2. At the end of the day, make a list of your unfinished tasks, being sure to capture where you are on each one and noting what your next steps will be. Writing things down is a way of offloading your thoughts and helps to alleviate the “hanging over your shoulder” anxiety that can accompany anything outstanding.

*     *     *

We keep learning more about the human brain and how it functions. Why not take advantage of some of its built-in efficiencies?

Have you ever experienced the Zeigarnik effect?

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22 thoughts on “A Key to Productivity?”

  1. This is great information, Seana. Our brains are capable of so much. It’s great to know how some of the things we do (like taking planned breaks) can help us while other things we do truly have a negative impact (like constantly being interrupted mid-flow). It’s also interesting to me that this concept was created in the 1920s. I love the idea of creating cliffhangers. We can do this with our clients – get to a good stopping point and have them switch gears (maybe relocate one or two items) before returning to finish the main project. Thank you for this fascinating thought to begin the week.

    1. I agree that thinking about how to use cliffhangers might improve engagement and motivation in those around us. The brain just “blows my mind,” LOL!

  2. I love how you describe the Zeigarnik Effect and how we can work with it to help our brain function its best. I also appreciate how you specifically relate the Effect to organizing and productivity. Like everything, it seems optimal when we balance what we’re doing. Focus is great, but taking breaks is essential. Not only does it increase engagement, but it allows us to reprioritize.

    One of the things that also effects our functioning is sleep and hydration. The brain (and body) needs both. So I’m guessing that without enough sleep or having enough to drink, the Zeigarnik Effect could be null and void.

    1. I’m sure you are totally right about that, Linda. I am always suggesting that my clients get some water. Dehydration is REAL, and sometimes it can present as exhaustion.

      The whole brain science thing is so interesting to me. This one popped up as particularly relevant to what I do, so I thought it was worth writing about. Thanks for the comment!

  3. Thank you for sharing this information, Seana. Your section about Plan Tactical Breaks is critical in my business. The breaks help me when I am being creative, writing a blog post, working on social media posts for clients, working on ads for clients, etc… Stopping and writing down a thought or idea for future tasks allows my brain to pause. After I write down the thought, I can easily and quickly refocus back on the task at hand.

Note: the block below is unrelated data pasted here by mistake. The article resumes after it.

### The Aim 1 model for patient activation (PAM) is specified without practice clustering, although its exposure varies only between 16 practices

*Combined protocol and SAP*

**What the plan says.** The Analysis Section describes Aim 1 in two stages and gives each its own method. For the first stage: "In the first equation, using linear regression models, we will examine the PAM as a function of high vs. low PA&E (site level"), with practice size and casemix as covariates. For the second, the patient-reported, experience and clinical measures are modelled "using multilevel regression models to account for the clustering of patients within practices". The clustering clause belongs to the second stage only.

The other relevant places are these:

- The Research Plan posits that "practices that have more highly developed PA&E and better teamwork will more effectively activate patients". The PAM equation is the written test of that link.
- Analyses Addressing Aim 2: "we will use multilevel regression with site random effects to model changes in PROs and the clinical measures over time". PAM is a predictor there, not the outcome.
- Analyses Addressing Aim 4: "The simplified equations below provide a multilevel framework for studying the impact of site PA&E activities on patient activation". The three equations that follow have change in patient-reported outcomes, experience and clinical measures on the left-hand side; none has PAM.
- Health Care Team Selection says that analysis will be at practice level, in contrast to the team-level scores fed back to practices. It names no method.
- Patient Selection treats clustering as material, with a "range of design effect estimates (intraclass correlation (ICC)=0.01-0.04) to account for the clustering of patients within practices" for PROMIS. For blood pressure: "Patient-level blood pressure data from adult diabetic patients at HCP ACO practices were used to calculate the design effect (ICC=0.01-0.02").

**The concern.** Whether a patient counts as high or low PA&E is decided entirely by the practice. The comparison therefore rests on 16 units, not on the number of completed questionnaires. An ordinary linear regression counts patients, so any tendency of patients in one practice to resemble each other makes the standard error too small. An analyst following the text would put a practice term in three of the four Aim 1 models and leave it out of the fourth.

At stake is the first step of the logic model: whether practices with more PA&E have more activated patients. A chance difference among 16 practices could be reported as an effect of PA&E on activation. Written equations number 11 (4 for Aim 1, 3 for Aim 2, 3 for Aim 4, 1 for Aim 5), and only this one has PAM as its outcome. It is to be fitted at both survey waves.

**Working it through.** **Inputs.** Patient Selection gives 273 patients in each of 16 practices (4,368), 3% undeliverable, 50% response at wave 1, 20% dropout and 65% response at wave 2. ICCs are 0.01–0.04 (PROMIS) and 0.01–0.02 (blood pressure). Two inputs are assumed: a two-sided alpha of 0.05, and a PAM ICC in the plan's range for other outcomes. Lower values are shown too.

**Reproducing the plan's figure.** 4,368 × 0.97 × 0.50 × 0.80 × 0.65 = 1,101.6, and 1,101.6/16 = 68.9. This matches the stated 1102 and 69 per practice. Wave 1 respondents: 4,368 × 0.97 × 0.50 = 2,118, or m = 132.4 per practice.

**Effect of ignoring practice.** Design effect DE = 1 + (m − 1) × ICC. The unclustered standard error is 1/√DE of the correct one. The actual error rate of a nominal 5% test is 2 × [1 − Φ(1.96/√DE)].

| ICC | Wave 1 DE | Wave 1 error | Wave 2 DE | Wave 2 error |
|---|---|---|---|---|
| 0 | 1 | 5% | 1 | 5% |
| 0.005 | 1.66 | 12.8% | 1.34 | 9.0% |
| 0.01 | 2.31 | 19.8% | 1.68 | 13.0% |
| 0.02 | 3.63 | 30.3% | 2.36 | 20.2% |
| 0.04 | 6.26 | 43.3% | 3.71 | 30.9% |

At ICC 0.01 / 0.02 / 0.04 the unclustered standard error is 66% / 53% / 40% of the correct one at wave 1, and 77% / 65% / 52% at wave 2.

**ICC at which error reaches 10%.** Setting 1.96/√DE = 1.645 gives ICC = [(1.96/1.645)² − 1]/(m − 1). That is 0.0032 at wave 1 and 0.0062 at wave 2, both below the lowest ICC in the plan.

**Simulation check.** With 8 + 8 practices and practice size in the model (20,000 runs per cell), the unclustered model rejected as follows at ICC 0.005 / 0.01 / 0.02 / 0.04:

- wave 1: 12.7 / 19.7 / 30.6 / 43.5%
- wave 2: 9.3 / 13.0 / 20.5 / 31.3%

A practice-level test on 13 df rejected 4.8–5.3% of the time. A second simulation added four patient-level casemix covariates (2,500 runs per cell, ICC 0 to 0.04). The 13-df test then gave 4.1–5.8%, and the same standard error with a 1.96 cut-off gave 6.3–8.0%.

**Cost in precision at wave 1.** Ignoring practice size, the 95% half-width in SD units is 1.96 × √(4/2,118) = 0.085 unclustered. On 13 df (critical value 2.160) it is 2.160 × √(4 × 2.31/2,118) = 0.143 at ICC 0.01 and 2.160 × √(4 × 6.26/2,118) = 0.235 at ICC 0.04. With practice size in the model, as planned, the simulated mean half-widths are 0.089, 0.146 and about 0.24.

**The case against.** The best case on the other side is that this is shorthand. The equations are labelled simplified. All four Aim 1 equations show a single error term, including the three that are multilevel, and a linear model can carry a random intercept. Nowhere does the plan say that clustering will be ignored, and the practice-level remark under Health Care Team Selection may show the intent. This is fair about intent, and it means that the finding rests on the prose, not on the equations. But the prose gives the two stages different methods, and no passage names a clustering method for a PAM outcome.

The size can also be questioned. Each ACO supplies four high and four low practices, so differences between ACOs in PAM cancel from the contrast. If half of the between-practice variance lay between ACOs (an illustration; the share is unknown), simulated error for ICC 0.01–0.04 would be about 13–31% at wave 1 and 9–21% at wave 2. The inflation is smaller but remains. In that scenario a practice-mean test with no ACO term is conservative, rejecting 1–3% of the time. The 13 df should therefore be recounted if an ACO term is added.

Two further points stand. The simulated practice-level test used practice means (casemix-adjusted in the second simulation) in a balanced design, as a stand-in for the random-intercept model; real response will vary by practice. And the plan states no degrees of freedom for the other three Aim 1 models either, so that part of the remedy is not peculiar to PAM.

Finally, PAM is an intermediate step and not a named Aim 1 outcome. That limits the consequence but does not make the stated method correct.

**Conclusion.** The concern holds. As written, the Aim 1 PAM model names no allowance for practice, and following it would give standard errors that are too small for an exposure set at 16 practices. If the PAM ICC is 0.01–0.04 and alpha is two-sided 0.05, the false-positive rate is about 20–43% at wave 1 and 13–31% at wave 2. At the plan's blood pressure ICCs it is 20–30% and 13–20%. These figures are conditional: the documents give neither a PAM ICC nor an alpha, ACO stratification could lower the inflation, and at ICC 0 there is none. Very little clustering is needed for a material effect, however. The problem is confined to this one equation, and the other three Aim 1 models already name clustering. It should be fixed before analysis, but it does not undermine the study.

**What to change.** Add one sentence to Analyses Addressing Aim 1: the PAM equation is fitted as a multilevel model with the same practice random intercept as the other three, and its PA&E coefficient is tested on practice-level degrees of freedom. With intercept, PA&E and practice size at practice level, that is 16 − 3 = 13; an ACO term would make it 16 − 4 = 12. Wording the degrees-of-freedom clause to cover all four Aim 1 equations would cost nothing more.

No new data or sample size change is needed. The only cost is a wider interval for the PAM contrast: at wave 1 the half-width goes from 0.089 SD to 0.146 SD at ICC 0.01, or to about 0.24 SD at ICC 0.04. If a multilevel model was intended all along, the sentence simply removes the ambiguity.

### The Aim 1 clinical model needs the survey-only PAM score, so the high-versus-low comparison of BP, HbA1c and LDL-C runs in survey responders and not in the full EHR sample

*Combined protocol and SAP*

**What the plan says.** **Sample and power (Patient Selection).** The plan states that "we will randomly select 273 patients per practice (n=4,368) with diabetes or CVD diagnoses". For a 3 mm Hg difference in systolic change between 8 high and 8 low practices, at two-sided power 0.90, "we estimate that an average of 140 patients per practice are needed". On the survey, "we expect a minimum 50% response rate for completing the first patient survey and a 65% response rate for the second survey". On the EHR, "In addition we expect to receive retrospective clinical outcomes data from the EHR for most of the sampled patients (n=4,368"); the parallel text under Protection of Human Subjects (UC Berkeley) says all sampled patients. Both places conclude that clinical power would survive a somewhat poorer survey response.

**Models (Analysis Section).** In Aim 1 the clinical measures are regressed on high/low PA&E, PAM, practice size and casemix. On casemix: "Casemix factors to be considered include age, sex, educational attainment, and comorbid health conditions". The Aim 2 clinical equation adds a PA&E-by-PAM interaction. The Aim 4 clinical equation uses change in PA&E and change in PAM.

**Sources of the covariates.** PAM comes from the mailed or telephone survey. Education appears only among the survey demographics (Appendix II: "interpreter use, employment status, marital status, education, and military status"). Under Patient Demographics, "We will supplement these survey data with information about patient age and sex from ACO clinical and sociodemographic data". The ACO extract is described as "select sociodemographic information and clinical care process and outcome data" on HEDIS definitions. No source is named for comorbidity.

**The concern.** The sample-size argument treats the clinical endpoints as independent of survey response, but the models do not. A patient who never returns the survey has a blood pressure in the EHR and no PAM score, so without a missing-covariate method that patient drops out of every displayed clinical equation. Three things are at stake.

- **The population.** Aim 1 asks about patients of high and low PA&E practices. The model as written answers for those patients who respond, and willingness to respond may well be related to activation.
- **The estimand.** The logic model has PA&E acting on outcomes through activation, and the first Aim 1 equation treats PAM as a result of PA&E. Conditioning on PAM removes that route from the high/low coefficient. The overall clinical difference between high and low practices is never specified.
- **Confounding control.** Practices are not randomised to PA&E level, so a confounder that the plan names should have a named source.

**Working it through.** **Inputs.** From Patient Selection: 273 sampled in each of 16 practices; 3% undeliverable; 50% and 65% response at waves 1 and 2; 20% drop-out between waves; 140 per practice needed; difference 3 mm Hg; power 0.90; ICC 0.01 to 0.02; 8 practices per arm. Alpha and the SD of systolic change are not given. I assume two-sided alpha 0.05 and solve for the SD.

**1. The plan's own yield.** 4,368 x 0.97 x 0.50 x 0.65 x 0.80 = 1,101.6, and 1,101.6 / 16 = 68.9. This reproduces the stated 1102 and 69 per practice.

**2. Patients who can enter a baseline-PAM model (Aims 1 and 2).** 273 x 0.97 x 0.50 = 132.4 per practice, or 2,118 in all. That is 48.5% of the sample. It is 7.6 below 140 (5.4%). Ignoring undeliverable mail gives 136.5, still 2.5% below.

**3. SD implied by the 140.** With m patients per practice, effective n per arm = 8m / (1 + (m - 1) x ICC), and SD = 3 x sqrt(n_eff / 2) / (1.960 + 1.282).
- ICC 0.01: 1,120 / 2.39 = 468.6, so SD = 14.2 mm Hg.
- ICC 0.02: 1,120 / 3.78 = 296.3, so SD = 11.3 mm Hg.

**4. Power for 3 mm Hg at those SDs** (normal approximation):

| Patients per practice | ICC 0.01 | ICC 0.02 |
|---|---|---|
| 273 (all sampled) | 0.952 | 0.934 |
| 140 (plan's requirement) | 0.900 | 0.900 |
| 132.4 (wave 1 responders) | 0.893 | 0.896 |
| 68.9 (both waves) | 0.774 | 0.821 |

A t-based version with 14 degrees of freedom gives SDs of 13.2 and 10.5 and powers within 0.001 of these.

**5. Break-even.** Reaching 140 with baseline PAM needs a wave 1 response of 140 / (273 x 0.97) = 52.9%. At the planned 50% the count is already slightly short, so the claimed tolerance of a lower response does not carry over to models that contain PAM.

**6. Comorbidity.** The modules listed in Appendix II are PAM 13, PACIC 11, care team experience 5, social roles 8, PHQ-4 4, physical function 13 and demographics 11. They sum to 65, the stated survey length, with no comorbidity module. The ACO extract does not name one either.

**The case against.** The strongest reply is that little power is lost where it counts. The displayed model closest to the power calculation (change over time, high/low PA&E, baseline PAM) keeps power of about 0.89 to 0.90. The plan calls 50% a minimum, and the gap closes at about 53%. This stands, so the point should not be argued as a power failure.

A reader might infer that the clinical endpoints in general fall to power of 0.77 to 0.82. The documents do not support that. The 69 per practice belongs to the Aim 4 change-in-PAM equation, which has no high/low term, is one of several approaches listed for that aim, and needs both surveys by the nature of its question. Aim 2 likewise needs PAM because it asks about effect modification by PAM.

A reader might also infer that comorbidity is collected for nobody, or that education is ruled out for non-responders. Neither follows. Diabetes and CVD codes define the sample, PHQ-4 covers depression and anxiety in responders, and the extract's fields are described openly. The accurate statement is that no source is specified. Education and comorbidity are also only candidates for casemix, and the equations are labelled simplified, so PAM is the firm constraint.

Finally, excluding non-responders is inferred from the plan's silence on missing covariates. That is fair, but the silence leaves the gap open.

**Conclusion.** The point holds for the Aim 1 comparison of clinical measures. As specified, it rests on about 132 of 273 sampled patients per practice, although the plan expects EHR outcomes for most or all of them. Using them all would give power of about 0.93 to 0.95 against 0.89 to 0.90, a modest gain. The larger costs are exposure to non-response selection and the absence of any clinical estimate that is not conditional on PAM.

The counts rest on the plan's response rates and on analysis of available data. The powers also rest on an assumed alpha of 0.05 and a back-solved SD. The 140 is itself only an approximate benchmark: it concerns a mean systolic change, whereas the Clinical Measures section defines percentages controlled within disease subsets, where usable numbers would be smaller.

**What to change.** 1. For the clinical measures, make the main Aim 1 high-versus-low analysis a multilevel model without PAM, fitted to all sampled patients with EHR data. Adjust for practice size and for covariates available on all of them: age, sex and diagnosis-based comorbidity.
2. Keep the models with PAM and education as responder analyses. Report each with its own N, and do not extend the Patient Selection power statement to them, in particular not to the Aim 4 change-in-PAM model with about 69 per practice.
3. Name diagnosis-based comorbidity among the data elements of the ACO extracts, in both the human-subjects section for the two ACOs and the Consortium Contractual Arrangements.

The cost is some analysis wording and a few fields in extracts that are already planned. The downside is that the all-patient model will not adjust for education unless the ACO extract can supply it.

Sabrina Quairoli recently posted…Important Tasks to Do to Organize Your MoneyMy Profile

    1. I definitely need to continually track the status of where I am on my various projects and tasks. I don’t want to have to spend 10 minutes figuring out where I left off, but rather would prefer to just jump right back in.

  4. I love that an experience with a waiter brought this information to us! Brain research is helping us more and more in practical ways.

    I am wondering about sleep as a part of productivity too. Research shows that when we learn and then sleep information goes into deeper memory. That can be most useful for those learning any information.

    1. I’ve heard that also, about sleep. I’ve also heard that using a specific scent while studying, and then reintroducing that scent at the needed moment can help heighten memory. All of it is so interesting to me!

  5. This is a fabulous post, Seana. I learned about the Zeigarnik Effect in 2013, right at the end of writing my book, when it was too late to do more than mention it, but have been fascinated by the concept and how it can be harnessed — as you’ve explained so well here! Your advice is so spot-on, and I’m particularly appreciative of what you said about taking strategic, tactical breaks (which lets our brains handle the material magically) and using cliffhangers. As a child, I was taught that the best way to get excited about reading was to put a book down at the interesting part, because you’d be more inclined to get back to it.

    And I had no idea that the researcher was a woman, which makes me even more inclined to dig deeper. Hurray for Bluma Zeigarnik!
    Julie Bestry recently posted…Paper Doll Responds When They Say “Be Our Guest”My Profile

    1. Pretty impressive woman, I must say. I find all of this stuff so interesting. I agree with the idea of putting a book down at a cliffhanger moment… then I can’t wait to get back to it!

  6. I used to have it. I remember being amazing at the game Memory too. We go to a local ice cream parlor where they don’t write down your order. We’re always impressed because there are six of us.. and then.. they come back 17 times to make sure they got the order right. So either really get it right or write it down, people!
    Tamara recently posted…6 Hacks to Look Expensive on a BudgetMy Profile

  7. Thank you for teaching me about the “Zeigarnik Effect.” I had experienced this situation and didn’t know it had a name. A lot of times people would ask me about something that had happened in the recent past and I would say I didn’t bother to remember that fact. Now I know what is actually happening in my brain.

  8. Yes! Seana. When does multi-tasking become overload? This is an interesting phenomenon and makes me even further amazed by the human body. Thank you!